Another great win for Kai Kara-France, who’s now on two straight victories since losing to Brandon Royval late last year. After the bout, the City Kickboxing talent made it clear that he wants a title shot over the winner of Moreno vs. Figueiredo 3. Ideally he’d have another bout to set that up. A win over Alexandre Pantoja, Alex Perez, or Askar Askarov would all go a long way to confirming Kara-France’s bonafides. In fact, since I really felt Askarov deserved the title shot ahead of this upcoming Figueiredo rematch, why not wait until the Dagestani is ready to go again and book Askarov vs. Kara-France. If the Kiwi can get by a wrestler and grappler the level of Askarov, then there’s no question he’s ready to contend. And if he can’t, Askarov is an extremely deserving contender for the belt. Of course, if Askarov isn’t going to be ready to go any time soon? Then Kara-France might just get his wish and fight for gold. But, I think Askarov vs. Kara-France contender’s bout worth putting together.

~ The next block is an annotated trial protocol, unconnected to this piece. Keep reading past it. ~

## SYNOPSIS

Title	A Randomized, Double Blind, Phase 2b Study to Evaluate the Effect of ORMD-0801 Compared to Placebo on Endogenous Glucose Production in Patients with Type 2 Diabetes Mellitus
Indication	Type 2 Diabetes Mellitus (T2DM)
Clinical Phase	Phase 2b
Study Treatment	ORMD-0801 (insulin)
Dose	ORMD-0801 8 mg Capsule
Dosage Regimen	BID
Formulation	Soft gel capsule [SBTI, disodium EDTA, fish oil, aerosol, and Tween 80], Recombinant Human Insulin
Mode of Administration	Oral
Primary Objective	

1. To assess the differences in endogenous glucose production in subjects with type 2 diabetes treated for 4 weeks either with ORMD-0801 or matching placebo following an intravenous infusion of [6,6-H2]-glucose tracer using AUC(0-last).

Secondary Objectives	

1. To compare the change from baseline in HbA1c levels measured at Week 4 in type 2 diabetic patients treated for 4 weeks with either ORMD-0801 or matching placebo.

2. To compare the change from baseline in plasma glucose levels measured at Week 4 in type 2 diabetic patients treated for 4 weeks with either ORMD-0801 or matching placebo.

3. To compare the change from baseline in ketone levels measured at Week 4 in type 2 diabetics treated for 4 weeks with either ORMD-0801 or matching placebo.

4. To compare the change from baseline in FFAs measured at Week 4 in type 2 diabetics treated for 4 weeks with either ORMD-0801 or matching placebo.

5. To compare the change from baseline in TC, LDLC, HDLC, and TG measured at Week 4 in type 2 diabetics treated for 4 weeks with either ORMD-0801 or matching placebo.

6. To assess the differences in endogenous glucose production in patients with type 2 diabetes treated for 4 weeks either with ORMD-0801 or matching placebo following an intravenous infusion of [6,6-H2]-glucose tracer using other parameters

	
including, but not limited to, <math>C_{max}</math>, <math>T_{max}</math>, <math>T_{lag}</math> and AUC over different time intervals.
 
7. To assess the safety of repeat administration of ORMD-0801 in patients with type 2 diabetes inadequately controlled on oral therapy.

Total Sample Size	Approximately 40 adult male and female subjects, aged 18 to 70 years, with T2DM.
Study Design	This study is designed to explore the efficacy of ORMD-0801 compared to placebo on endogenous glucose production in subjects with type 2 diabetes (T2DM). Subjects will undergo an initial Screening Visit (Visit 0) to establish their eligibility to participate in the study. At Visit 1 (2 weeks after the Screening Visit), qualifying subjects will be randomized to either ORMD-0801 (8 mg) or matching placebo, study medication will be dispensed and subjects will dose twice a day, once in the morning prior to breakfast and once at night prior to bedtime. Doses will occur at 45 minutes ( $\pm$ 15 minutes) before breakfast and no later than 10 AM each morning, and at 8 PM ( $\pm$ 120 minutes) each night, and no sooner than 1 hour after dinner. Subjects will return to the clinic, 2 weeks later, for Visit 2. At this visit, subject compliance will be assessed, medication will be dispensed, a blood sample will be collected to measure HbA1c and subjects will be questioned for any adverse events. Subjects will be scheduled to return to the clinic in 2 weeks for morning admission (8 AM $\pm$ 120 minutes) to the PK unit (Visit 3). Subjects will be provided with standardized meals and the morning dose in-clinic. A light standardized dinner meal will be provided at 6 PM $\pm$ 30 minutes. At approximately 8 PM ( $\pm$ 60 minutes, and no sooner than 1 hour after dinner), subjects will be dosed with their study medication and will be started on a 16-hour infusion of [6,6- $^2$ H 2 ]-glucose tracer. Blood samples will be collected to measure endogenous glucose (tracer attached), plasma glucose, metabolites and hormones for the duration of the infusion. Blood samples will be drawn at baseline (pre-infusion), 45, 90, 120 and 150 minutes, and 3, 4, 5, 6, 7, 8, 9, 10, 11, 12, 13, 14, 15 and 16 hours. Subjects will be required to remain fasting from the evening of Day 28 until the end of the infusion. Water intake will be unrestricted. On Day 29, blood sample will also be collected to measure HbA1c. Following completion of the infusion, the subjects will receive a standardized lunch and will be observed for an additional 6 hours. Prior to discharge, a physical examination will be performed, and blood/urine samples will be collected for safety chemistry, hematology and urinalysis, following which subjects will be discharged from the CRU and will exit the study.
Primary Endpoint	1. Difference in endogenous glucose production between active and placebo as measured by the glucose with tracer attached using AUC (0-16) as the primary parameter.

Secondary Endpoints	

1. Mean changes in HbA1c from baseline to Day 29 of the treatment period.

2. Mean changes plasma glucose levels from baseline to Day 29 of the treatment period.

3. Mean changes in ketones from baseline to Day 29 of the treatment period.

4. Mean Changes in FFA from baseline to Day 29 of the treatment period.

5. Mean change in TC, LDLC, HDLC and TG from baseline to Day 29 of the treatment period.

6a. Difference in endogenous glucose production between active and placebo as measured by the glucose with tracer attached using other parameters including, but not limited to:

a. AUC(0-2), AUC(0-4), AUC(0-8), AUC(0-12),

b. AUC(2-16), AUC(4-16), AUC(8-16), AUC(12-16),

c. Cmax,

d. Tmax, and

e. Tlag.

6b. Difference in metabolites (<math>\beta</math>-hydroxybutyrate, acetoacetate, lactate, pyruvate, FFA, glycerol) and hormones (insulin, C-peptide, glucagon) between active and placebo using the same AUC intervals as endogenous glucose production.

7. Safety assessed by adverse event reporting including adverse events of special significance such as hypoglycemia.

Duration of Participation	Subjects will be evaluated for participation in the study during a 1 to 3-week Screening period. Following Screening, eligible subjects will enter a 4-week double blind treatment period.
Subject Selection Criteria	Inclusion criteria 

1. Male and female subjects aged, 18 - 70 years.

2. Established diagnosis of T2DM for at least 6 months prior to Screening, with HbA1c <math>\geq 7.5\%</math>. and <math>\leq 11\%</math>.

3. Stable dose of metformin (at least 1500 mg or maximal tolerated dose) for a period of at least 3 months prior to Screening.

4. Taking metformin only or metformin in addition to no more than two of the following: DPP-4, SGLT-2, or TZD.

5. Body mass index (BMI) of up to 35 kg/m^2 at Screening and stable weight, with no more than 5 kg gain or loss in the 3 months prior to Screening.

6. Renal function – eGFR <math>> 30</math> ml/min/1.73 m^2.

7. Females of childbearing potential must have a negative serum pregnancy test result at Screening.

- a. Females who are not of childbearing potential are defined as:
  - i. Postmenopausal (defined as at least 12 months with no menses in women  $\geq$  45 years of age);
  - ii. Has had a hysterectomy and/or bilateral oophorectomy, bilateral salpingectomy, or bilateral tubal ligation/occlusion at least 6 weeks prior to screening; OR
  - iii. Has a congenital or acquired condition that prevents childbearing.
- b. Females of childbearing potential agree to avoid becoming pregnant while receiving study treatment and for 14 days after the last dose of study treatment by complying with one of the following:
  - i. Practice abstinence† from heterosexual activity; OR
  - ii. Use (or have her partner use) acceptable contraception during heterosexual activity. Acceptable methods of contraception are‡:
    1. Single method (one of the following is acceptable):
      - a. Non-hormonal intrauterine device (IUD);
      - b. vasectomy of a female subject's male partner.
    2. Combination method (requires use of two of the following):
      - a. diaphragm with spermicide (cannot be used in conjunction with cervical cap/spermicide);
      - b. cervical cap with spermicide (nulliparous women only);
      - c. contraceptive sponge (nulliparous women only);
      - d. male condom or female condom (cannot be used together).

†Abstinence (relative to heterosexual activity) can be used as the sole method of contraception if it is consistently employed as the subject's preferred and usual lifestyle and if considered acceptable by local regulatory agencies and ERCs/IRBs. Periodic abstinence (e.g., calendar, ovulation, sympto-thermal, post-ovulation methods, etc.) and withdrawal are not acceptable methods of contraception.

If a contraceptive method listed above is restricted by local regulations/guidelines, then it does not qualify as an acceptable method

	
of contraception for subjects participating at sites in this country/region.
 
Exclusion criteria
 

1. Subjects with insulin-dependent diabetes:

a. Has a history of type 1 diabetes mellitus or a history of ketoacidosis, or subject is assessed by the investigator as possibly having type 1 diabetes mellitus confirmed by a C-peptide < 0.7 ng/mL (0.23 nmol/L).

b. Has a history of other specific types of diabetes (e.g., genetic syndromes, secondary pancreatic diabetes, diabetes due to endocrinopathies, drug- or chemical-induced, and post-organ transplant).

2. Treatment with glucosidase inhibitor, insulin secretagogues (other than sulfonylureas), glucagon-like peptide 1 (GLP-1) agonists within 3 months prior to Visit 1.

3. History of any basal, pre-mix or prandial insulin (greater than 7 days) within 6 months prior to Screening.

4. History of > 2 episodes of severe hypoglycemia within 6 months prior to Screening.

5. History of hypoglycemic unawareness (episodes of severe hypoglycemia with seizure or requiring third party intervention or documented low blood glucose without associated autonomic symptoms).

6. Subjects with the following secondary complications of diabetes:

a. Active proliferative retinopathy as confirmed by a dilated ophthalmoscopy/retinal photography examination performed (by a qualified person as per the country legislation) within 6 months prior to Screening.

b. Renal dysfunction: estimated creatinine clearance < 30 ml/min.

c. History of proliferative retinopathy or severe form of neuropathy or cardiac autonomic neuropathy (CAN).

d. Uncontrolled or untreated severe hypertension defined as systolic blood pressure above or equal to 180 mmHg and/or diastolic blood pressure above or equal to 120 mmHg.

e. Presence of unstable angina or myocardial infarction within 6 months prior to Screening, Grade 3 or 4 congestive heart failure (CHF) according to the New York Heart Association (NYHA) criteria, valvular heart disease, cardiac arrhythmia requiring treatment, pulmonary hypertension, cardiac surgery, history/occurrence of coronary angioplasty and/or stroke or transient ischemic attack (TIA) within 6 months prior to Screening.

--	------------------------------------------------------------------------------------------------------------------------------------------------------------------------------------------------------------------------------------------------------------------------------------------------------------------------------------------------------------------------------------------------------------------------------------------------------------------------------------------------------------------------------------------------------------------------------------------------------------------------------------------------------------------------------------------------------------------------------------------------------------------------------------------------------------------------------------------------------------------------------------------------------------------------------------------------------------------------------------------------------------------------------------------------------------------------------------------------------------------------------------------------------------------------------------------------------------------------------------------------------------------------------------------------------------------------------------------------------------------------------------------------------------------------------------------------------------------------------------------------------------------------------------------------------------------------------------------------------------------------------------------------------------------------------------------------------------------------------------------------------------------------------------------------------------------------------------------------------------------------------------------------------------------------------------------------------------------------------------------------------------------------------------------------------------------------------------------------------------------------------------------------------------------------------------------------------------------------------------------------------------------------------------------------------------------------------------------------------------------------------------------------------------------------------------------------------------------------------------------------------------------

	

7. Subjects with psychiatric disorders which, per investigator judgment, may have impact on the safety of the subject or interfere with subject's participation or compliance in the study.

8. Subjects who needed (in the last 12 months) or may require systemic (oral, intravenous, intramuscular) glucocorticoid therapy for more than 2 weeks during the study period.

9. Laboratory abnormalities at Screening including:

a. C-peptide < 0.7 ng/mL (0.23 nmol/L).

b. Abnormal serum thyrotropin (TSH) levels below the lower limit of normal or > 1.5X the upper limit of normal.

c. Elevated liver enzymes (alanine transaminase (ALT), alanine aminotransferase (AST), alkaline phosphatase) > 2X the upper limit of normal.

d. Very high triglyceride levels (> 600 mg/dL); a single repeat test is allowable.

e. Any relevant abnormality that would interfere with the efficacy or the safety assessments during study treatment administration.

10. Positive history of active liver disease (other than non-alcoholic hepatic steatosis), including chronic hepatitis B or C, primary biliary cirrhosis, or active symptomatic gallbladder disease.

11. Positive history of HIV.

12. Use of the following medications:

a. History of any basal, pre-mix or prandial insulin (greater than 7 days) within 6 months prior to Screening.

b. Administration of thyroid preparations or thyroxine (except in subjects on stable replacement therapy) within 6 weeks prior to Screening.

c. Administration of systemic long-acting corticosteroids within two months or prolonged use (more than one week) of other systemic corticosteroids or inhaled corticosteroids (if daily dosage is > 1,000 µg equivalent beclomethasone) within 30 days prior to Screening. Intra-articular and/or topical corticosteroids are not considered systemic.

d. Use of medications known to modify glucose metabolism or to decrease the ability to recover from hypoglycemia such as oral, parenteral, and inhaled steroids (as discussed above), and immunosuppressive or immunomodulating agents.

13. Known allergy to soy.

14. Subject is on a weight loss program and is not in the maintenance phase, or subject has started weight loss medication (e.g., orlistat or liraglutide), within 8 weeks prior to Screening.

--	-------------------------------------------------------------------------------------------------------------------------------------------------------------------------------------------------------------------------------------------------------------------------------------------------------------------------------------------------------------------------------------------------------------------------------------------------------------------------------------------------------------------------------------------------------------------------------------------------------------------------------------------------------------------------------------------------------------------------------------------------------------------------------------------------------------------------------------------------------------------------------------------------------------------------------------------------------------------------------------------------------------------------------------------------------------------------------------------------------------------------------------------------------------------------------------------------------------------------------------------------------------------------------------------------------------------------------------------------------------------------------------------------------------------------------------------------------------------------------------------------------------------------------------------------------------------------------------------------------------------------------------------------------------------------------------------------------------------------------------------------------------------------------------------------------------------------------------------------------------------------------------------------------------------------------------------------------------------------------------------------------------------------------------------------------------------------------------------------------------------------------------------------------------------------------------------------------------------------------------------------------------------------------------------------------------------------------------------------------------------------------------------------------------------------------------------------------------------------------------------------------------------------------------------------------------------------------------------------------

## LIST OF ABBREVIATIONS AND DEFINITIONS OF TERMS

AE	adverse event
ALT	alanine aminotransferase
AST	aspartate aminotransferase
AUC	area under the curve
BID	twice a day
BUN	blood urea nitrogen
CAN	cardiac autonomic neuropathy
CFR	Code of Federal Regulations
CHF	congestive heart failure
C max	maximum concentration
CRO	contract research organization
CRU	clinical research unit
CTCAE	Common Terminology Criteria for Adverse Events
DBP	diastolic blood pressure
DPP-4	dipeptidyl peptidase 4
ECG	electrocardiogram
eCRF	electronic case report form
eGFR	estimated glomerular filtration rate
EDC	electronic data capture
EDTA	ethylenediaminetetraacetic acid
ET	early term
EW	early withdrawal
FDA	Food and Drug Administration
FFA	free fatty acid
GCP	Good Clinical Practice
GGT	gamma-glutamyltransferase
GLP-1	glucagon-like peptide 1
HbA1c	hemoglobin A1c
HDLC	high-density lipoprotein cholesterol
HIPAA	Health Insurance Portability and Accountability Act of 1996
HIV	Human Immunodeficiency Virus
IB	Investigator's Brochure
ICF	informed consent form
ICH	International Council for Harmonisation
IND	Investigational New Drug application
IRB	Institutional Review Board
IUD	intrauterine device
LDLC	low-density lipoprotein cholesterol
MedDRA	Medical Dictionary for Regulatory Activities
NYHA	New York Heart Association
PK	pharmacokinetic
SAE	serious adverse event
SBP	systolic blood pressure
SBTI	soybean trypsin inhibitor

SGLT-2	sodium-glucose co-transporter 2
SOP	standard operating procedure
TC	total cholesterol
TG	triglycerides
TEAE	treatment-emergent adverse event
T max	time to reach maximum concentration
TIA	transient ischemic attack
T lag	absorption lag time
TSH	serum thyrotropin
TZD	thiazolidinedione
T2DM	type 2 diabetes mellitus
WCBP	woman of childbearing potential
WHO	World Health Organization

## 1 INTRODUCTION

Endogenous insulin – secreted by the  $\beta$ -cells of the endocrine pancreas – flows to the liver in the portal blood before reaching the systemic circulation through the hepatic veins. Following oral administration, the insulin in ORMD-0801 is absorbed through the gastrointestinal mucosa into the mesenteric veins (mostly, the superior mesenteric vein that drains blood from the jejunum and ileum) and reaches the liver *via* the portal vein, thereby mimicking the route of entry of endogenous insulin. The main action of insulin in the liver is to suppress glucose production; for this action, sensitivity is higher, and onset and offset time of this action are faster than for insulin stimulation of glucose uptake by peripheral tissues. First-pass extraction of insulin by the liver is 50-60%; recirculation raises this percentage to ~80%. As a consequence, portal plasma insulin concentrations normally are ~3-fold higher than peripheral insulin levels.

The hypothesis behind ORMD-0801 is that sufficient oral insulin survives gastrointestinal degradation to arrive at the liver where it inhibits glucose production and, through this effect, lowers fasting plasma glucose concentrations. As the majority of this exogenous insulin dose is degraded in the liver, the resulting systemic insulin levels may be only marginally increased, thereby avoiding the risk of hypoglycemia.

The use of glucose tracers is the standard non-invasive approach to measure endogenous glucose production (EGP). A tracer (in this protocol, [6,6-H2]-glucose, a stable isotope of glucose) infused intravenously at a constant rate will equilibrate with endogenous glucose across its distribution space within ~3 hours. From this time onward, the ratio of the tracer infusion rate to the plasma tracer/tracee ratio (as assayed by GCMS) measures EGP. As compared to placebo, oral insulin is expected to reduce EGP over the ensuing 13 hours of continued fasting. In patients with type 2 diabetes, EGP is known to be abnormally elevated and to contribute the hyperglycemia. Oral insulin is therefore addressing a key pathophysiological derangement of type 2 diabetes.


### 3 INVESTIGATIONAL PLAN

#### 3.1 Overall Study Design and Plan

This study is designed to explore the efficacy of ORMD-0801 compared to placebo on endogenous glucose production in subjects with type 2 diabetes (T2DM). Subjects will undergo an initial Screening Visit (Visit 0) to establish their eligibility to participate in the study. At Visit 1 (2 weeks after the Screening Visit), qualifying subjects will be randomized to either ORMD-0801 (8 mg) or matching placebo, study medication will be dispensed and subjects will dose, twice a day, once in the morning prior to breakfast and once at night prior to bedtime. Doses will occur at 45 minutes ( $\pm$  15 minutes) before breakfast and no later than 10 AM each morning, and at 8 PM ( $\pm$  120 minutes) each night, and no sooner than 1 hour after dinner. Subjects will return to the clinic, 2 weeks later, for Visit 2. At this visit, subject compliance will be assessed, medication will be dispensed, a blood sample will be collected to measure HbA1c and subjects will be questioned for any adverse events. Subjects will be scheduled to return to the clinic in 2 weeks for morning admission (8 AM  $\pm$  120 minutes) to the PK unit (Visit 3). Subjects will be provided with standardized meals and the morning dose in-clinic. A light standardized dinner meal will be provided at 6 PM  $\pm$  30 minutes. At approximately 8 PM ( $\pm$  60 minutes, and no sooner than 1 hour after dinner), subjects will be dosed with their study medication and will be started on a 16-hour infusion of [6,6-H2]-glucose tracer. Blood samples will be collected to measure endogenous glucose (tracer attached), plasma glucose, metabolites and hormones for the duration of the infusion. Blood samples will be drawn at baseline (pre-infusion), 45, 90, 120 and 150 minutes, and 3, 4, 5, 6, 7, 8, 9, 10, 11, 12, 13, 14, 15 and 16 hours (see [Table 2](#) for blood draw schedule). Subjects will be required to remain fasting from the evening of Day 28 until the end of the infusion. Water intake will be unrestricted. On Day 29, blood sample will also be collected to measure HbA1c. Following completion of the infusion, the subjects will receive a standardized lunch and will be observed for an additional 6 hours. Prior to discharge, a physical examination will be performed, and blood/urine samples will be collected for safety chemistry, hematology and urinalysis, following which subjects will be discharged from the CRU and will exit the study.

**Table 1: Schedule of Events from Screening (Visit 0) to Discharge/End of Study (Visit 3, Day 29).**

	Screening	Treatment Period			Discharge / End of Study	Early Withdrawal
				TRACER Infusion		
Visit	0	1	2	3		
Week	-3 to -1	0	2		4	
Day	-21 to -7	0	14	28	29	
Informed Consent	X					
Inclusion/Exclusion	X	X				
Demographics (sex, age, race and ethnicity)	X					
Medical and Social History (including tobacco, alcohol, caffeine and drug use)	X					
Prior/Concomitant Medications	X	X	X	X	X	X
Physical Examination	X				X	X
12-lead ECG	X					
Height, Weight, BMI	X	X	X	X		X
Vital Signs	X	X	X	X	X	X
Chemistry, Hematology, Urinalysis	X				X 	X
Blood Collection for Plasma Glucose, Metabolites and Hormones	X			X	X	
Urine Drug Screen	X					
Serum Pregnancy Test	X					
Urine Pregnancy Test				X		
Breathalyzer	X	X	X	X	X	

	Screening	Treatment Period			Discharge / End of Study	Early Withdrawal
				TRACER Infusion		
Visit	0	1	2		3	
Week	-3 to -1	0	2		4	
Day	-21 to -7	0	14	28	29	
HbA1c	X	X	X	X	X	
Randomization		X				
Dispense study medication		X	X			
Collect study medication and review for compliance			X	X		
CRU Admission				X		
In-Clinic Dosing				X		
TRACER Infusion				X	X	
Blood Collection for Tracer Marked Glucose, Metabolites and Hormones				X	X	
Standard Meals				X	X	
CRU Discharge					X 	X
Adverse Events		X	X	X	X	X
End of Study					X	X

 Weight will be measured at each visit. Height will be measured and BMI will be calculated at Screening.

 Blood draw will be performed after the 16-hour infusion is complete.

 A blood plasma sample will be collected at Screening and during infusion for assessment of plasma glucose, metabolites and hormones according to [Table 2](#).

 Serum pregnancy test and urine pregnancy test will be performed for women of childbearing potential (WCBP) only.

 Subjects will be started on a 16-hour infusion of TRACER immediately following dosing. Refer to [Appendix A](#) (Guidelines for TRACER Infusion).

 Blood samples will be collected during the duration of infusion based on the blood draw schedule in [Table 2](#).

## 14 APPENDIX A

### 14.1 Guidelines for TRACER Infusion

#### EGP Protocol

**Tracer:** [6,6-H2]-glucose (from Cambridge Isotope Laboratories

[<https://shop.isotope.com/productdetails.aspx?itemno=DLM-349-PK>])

This had all the feeling of a setup fight for O’Malley from the jump. Not to the extent that the Smolka booking had, but Paiva tends to be a fighter who thrives in the brawl and O’Malley was never going to give him that. Still, Paiva’s a very tough opponent and O’Malley put him away with style—so, credit to the man. And that should line him up for a serious step forward, whether he wants one or not. Fights against Song Yadong, Merab Dvalishvili, or the Assuncao/Simon winner would all work. Of those, I’ll go with Song. The Team Alpha Male talent has looked like one of China’s brightest prospects for years now, and the victory he picked up over Julio Arce recently showed off the continued growth in his skills. If O’Malley can pick up a win like that, then he’s gonna be set for the top 10 and on his way toward the kind of big fights that could make him a true contender. O’Malley vs. Song would be a great action bout.